Security Cameras Still Open to Public

Tuesday, March 12, 2013 @ 05:03 PM gHale


By using Google and some simple smarts, it is still possible to gain access to publicly accessible IP camera feeds.

Security researcher Adrian Hayter used the results to create a snapshot of the feeds available – which included cameras targeted at mundane subjects, like parking lots, to ones focused on strip club stages and even on baby’s cots. Hayter manually checked the feeds he discovered to remove any ones pointing at children’s beds or cots – but others may not be so scrupulous.

RELATED STORIES
New Tool Shows Security Strength
Internet Facing Control System Alert
Utilities Under Daily Attack
Security Firm Finds Attack Signs

“The feeds inside people’s houses obviously create privacy issues,” Hayter said. “Work-based cameras could be used in social engineering attacks.”

Hayter has even been able to work out the location of the cameras, using GeoIP data.

This issue first sprung to life when it emerged that IP camera maker Trendnet had sold 22 models of camera between April 2010 and February 2012 that had failed to adequately restrict the access to feed URLs, meaning any snooper could pry using the camera via the Internet.

Trendnet has since addressed the flaw, recalled cameras affected and introduced a firmware update to address the problem.

It said that only around seven percent of the feeds uncovered by Hayter were from its cameras.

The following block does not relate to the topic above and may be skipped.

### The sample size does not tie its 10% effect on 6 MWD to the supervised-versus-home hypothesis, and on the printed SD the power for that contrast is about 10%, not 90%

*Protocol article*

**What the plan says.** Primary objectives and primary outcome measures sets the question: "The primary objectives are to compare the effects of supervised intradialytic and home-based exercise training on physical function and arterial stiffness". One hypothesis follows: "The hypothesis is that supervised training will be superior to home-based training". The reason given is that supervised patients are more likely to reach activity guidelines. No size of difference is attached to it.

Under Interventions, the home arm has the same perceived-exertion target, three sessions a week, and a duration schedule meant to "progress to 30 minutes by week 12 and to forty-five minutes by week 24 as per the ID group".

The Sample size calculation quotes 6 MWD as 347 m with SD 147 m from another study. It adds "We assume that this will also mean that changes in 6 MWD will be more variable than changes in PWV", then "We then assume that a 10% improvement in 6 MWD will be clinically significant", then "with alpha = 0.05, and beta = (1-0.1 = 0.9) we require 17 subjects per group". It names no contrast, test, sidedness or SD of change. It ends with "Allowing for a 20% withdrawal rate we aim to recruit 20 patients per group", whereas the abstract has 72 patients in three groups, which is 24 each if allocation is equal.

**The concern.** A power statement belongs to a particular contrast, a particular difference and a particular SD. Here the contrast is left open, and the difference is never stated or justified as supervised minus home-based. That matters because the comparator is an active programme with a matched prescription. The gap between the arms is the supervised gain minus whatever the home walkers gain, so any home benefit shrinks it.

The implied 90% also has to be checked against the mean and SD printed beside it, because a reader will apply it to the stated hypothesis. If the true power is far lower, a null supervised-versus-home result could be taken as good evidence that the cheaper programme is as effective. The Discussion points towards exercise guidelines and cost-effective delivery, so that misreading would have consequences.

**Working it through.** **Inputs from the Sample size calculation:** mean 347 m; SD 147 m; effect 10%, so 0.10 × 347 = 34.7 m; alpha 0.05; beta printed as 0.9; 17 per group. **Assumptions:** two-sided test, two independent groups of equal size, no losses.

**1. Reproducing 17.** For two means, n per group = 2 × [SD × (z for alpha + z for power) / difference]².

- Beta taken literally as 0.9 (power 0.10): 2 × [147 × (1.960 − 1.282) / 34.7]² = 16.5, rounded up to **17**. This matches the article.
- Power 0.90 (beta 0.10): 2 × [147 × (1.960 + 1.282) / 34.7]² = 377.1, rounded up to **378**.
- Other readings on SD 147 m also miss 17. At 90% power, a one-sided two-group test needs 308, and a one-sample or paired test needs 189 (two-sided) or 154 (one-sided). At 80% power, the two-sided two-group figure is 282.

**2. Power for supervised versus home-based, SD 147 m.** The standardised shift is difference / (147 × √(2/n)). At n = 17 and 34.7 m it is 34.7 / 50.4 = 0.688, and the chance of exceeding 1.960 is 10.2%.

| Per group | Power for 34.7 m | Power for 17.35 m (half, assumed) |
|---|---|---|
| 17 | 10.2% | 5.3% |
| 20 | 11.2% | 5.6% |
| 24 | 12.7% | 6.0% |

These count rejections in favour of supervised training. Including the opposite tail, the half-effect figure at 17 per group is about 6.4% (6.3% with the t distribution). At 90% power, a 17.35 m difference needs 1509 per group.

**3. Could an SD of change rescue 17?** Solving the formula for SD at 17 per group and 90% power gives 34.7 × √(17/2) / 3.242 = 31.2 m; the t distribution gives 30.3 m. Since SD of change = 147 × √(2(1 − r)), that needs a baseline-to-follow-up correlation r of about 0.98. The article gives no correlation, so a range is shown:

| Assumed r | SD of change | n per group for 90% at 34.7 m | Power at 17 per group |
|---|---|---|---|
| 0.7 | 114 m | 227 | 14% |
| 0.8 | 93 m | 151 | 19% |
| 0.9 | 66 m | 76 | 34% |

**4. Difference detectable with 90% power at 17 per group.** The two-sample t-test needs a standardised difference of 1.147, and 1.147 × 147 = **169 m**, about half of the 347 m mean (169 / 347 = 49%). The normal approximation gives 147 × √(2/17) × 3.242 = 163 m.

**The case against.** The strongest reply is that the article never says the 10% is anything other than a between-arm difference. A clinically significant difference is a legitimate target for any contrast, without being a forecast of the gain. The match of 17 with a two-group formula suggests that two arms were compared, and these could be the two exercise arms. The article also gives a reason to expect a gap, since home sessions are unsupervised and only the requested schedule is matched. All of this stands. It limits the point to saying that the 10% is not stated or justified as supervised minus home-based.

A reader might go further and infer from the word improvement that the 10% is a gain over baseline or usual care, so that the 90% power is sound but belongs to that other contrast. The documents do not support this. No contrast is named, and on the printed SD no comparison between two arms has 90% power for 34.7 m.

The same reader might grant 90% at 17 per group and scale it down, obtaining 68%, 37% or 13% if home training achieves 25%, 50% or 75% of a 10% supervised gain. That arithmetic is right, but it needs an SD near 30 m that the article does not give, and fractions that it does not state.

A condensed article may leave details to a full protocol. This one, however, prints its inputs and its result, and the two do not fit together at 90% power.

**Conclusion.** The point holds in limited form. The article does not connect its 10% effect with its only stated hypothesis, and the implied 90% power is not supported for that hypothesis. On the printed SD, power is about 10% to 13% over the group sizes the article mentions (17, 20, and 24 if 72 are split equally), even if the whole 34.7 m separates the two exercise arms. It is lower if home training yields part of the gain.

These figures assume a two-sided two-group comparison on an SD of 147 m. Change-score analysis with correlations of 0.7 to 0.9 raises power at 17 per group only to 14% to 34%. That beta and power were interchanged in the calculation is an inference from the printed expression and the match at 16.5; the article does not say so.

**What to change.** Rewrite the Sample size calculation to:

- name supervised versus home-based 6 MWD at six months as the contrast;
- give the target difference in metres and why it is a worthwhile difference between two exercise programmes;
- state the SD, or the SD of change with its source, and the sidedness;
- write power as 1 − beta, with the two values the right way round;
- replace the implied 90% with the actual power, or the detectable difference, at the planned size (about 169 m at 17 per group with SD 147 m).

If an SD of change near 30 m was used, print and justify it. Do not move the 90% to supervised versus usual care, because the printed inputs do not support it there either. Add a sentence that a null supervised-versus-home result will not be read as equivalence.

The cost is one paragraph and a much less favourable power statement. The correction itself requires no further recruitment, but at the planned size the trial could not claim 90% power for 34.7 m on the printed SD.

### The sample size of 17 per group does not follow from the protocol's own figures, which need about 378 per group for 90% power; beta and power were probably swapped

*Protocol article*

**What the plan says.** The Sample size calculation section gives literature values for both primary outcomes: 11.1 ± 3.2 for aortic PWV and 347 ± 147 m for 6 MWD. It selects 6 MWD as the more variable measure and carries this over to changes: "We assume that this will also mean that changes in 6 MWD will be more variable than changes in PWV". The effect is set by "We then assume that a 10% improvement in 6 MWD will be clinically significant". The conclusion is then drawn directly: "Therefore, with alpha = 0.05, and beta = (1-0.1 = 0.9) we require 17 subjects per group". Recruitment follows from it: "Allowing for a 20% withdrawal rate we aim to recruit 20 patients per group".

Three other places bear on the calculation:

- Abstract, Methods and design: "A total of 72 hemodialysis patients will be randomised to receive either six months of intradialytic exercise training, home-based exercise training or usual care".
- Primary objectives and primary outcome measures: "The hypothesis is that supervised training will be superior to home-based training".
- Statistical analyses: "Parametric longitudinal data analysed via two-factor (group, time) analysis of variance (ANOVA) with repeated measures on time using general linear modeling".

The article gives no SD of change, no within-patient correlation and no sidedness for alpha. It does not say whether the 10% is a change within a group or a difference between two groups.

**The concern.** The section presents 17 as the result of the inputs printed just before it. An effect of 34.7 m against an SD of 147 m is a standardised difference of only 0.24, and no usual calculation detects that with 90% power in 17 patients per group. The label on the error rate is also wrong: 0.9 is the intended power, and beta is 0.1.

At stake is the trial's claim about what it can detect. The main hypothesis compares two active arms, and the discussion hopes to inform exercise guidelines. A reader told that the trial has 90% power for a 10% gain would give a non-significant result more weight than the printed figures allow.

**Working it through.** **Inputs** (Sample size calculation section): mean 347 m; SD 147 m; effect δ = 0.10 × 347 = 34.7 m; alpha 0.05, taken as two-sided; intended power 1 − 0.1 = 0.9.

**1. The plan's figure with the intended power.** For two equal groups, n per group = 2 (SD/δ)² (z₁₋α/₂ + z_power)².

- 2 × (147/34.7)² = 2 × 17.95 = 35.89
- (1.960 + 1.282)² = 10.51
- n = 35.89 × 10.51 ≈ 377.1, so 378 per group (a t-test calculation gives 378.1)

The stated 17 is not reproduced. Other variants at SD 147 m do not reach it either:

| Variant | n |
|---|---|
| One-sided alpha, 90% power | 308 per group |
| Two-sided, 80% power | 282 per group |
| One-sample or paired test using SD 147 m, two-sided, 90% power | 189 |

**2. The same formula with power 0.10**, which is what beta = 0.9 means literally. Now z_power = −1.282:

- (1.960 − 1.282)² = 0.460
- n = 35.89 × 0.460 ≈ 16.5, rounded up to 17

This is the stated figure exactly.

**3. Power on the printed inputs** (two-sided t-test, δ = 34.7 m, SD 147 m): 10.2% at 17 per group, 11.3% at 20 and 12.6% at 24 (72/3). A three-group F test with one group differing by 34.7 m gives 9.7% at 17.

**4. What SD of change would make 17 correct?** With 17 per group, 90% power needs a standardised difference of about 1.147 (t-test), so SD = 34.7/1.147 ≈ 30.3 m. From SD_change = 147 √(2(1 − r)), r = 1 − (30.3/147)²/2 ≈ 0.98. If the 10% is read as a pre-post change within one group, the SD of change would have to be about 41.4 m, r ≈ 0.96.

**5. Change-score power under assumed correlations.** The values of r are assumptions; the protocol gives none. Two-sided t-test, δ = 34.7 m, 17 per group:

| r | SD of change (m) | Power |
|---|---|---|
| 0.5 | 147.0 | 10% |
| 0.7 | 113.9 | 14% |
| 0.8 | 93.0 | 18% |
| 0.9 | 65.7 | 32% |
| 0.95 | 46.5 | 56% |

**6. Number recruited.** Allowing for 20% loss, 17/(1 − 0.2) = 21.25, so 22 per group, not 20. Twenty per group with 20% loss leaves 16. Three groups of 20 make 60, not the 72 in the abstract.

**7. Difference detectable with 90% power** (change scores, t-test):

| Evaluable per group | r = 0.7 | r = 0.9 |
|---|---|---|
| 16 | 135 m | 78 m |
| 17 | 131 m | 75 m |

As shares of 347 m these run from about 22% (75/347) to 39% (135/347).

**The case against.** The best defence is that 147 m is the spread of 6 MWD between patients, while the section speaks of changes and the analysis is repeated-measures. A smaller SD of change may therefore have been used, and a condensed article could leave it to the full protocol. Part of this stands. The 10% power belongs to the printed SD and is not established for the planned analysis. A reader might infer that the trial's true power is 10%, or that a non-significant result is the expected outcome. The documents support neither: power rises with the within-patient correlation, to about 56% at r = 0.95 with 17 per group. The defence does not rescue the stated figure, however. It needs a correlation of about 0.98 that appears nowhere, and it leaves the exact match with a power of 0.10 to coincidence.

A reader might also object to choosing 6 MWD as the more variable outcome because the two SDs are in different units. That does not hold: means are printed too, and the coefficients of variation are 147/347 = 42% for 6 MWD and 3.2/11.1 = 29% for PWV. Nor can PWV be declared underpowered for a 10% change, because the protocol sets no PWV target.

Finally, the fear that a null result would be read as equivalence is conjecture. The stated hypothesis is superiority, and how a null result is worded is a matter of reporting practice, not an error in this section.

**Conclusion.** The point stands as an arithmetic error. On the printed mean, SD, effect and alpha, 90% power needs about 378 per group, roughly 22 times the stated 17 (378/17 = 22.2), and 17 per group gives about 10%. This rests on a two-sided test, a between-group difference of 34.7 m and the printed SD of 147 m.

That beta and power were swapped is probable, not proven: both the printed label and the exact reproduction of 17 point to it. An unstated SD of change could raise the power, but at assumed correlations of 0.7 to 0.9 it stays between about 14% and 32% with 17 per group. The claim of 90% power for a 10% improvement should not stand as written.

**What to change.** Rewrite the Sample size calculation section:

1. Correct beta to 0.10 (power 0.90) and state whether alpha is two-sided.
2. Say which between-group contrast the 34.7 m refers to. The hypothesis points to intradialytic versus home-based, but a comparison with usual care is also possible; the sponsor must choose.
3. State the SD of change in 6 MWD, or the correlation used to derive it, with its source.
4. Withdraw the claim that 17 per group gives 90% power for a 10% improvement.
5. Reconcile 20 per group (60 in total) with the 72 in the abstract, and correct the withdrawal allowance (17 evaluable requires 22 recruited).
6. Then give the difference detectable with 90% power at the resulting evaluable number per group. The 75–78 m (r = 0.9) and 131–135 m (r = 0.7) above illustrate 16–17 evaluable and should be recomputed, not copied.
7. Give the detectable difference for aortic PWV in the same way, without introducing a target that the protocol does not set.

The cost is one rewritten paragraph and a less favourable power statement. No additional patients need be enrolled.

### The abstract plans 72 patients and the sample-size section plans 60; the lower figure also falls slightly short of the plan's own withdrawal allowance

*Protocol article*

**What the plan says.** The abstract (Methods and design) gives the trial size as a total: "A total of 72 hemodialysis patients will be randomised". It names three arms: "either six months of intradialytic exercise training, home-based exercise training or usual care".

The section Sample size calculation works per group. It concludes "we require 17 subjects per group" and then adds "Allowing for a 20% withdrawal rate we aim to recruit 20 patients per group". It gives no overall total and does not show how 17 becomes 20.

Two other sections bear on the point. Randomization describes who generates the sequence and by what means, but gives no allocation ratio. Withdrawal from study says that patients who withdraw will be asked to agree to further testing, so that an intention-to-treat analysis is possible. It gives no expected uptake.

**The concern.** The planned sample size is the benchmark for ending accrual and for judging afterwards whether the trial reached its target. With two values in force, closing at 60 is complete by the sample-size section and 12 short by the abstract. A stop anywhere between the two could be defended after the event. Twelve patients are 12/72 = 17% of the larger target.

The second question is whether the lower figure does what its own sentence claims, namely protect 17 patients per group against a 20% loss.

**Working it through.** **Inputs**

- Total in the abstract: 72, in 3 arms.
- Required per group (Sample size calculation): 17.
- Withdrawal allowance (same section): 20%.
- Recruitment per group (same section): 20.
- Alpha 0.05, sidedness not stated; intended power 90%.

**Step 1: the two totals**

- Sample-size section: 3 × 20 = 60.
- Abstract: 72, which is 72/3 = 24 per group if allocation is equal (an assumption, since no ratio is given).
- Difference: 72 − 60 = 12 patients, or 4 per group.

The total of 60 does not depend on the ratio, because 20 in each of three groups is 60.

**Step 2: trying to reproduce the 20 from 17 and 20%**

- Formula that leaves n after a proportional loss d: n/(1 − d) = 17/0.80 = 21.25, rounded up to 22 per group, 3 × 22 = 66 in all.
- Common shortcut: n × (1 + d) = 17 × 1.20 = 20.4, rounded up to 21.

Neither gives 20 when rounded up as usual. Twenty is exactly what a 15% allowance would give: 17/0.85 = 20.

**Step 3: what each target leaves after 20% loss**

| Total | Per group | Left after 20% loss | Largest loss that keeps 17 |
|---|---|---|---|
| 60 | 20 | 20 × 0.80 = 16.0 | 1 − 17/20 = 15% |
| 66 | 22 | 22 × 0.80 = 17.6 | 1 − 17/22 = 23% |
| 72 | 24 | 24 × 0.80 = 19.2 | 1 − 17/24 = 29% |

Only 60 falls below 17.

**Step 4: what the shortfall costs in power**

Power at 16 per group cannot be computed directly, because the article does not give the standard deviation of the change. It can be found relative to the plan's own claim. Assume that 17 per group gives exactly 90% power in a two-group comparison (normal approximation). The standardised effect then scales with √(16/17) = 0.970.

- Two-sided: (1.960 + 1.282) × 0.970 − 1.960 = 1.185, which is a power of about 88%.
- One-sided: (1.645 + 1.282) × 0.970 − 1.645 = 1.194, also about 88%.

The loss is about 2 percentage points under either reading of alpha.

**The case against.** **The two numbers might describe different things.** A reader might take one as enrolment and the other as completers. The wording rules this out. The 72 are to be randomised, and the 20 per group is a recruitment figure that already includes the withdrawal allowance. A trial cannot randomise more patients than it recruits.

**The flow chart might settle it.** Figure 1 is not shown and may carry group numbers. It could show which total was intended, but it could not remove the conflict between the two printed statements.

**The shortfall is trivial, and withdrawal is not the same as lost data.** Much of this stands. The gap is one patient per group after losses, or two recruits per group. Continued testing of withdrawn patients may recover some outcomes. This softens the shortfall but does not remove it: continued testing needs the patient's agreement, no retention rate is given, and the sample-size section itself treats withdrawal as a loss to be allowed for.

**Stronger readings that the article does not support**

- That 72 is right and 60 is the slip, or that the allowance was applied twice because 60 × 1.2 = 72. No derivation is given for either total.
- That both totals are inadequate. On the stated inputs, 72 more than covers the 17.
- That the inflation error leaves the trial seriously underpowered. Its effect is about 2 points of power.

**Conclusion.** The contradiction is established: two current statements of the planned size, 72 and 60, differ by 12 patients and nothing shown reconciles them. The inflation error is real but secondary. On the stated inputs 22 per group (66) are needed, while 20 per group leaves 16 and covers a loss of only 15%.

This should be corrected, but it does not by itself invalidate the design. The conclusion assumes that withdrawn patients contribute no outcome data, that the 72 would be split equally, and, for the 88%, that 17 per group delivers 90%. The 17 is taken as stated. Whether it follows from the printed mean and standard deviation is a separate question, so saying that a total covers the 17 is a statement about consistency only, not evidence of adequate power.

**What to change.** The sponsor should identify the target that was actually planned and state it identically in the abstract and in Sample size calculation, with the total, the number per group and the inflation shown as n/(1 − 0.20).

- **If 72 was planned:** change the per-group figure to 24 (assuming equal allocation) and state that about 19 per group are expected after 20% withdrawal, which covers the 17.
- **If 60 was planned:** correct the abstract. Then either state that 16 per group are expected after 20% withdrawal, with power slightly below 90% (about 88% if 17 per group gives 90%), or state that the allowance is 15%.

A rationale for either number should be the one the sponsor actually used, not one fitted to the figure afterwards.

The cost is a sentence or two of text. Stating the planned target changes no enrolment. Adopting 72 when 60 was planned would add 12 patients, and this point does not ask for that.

Of the potential Trendnet cameras, one company official said a significant portion of them may end up intentionally opened for web viewing.

Hayter said no. “Some of the feeds were meant to be displayed, but certainly not the majority of them.”

“One only has to page through the viewer to see just how many are monitoring living rooms, office workers, workshops, garages, etc,” he said. “I don’t believe for an instant that the people who set up those cameras intended them to be accessible.”

The problem does not just affect Trendnet, many of the feeds were from other camera makers, such as Sony and Panasonic, Hayter said.

But what’s even more worrying is the public accessibility of feeds that allow snoopers to actually control camera functions, such as panning and zooming – in some cases allowing extremely high definition close-ups.



Leave a Reply

You must be logged in to post a comment.